While his critics will say it was court more than conscience that prompted B.C. Premier Gordon Campbell to redefine his government's relationship with first nations groups in his province, there is no question it has become his central cause.
Mr. Campbell is in Western and Central Canada this week visiting with some of his provincial counterparts in an effort to sell them on his vision and encourage them to embrace it nationally.
"First nations and aboriginal people have been the third solitude in Canada," the Premier said in an interview before departing on his trip.
"They have been isolated for far too long in terms of transportation, in terms of services, jurisdictional disputes. The whole thrust of what we're trying to do is to include first nations groups in everything we do -- end the isolation."
The Premier acknowledges that two significant rulings handed down by the Supreme Court of Canada in 2004 resonated with political leaders across the country. The judgments, on the Haida and Taku River Tlingit cases, made it clear that governments must consult with first nations about decisions involving Crown land and resources that could have an impact on existing aboriginal rights and titles.
The old way of dealing with native groups was no longer good enough.
There are two aspects to the B.C. plan that Mr. Campbell is having his provincial colleagues consider.
The first concerns the sharing of resources.
"In the past, if there was a proposal for an economic development project in a certain area of the province the various parties would go off, spend hundreds of thousands of dollars on studies and at the end of the process approach the first nations community in the area that maybe has 1,200 people in it and say: 'Here is 14 pounds of paper. Do you agree or disagree?' "
It was an approach that inevitably led to bitterness and resentment on behalf of the native groups. It is also an approach that is taken far too often elsewhere in the country.
Under the new direction, the government or company proposing a project for a certain part of the province will include any native groups in the area from the outset. Potentially, an aboriginal group could become a partner in the project itself.
As it was explained to me by officials in the recently created Ministry of Aboriginal Relations and Reconciliation, there could be a number of these so-called partnerships in a certain area that could ultimately form the foundation of a treaty down the road.
Mr. Campbell has made it clear he is not giving aboriginal groups veto power over land-use decisions. However, the government will try to address any concerns a native group might have about a project before going ahead.
What's different about this process is, government and native groups are no longer waiting to negotiate a formal treaty before entering into an economic development partnership. Treaties, as it's been shown, can often take years to finalize. To wait for that to happen robs aboriginal groups of years of revenue (and jobs) that might be generated through a resource-sharing agreement.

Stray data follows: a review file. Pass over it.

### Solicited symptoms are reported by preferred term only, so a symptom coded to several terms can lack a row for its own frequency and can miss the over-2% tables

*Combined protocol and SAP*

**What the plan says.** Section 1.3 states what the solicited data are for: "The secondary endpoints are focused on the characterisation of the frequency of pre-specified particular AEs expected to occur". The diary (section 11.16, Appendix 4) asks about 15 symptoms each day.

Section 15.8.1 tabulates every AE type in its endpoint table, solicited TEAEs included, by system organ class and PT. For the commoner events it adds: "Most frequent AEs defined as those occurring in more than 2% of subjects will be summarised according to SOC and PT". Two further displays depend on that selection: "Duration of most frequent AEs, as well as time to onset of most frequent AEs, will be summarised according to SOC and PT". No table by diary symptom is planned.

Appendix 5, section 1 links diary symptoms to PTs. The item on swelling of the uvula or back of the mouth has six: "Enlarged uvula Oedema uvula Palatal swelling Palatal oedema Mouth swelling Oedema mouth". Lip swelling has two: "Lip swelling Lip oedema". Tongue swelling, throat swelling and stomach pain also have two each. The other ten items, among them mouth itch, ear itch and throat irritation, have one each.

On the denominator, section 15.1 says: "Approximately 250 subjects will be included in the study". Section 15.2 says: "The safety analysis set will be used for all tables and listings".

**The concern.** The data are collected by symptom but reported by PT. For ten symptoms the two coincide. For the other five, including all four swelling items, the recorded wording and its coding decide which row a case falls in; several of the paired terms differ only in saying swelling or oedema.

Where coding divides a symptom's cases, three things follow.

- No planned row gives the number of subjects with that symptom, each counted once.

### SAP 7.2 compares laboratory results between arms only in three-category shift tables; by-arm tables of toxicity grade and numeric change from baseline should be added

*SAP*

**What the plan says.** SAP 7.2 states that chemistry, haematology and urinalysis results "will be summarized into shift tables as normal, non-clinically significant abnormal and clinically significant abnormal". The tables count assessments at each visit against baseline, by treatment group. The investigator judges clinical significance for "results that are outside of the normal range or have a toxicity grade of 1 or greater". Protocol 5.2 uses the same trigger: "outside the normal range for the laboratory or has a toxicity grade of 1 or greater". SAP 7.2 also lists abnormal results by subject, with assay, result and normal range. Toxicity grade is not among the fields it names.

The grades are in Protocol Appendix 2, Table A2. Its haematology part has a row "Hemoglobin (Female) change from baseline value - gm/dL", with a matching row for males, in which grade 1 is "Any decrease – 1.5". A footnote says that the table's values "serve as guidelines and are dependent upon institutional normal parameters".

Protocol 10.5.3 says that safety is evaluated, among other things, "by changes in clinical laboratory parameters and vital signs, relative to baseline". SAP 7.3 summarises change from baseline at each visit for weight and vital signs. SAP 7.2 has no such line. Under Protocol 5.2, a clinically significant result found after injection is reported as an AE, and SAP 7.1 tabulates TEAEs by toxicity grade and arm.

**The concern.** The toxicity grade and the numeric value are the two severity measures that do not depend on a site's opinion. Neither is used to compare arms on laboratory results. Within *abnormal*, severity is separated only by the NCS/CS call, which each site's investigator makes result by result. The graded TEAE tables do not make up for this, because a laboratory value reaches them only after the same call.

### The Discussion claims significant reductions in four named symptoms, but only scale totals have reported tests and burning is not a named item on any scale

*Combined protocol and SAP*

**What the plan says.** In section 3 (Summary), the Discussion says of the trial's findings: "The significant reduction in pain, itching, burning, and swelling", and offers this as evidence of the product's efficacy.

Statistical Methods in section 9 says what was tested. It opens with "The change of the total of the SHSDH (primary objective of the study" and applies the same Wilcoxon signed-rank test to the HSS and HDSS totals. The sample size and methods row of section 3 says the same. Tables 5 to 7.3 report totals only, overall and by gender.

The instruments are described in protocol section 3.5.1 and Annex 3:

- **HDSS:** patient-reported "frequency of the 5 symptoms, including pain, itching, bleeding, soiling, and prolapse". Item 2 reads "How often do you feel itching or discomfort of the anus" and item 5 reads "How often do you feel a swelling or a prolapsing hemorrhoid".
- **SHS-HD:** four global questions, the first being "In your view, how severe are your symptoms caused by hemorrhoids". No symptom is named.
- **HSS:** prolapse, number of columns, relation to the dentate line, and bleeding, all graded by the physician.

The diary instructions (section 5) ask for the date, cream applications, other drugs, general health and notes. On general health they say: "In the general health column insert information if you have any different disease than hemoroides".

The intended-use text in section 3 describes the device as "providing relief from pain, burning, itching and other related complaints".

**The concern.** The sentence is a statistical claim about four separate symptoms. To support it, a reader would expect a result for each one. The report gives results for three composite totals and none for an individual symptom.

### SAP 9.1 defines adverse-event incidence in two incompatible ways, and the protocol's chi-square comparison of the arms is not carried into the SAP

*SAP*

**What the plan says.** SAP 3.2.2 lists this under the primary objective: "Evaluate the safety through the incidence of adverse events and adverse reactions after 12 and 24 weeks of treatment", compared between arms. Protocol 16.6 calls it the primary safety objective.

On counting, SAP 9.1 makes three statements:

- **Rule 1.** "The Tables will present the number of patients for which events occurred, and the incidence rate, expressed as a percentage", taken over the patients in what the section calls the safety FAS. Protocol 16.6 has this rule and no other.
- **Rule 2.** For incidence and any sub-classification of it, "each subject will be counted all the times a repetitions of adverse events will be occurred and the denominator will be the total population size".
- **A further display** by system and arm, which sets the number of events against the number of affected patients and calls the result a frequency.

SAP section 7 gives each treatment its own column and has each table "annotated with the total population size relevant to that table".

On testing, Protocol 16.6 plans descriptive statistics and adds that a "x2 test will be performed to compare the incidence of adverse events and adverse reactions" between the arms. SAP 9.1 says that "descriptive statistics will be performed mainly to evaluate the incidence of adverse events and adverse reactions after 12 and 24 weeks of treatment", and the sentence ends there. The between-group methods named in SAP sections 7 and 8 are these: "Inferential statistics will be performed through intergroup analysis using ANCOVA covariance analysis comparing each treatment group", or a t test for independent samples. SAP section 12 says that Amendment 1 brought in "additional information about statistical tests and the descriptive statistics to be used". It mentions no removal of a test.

These types of arrangements are already in place in various parts of the process and include partnerships in things such as golf courses. Thanks in large part to the new atmosphere of trust and co-operation the B.C. government is attempting to foster, native groups are no longer throwing up barriers to development the way they did in the past.
"They just want to make sure their rights and titles are respected," Mr. Campbell said. "They want to make sure their right to share in economic development is respected. I think it's a big shift for the government to start thinking this way. But ultimately it will build a better future for all of us."
And this leads to the second part of the New Relationship that the Premier is preaching.
Mr. Campbell said the gap between native and non-native people in areas such as health care, education and economic opportunities needs to be closed right across the country. As such, he said his government's much-touted Five Great Goals for the Future, which includes making B.C. the best-educated, most literate jurisdiction on the continent, leading the way in healthy living and creating more jobs per capita than anywhere in the country, must include aboriginal people.
"Or we won't have reached our goal," the Premier said.
A 2001 census showed that 18.9 per cent of non-aboriginal people in the province between the ages of 25 and 54 did not graduate from high school. The same figure was nearly 40 per cent for the aboriginal population. Meantime, the unemployment rate among that same age group of non-aboriginals was 6.8 per cent, while it was 21 per cent for natives.
Recently, Mr. Campbell announced a $100-million fund to, in part, help aboriginal organizations start closing those gaps. How? Well, in the spirit of their new relationship, Mr. Campbell has asked native leaders to come up with some proposals, rather than having the government do it as it might have in the past.
"I don't even like to think of the different ways they could do this," the Premier said.
Mr. Campbell believes the often deep socioeconomic chasm that divides aboriginal and non-aboriginal communities in Canada needs to be addressed. He is hoping his provincial colleagues agree. He says the Prime Minister has said he wants this to be a transformative time for native people.
"The time is now," Mr. Campbell said.
And he's willing to lead the charge.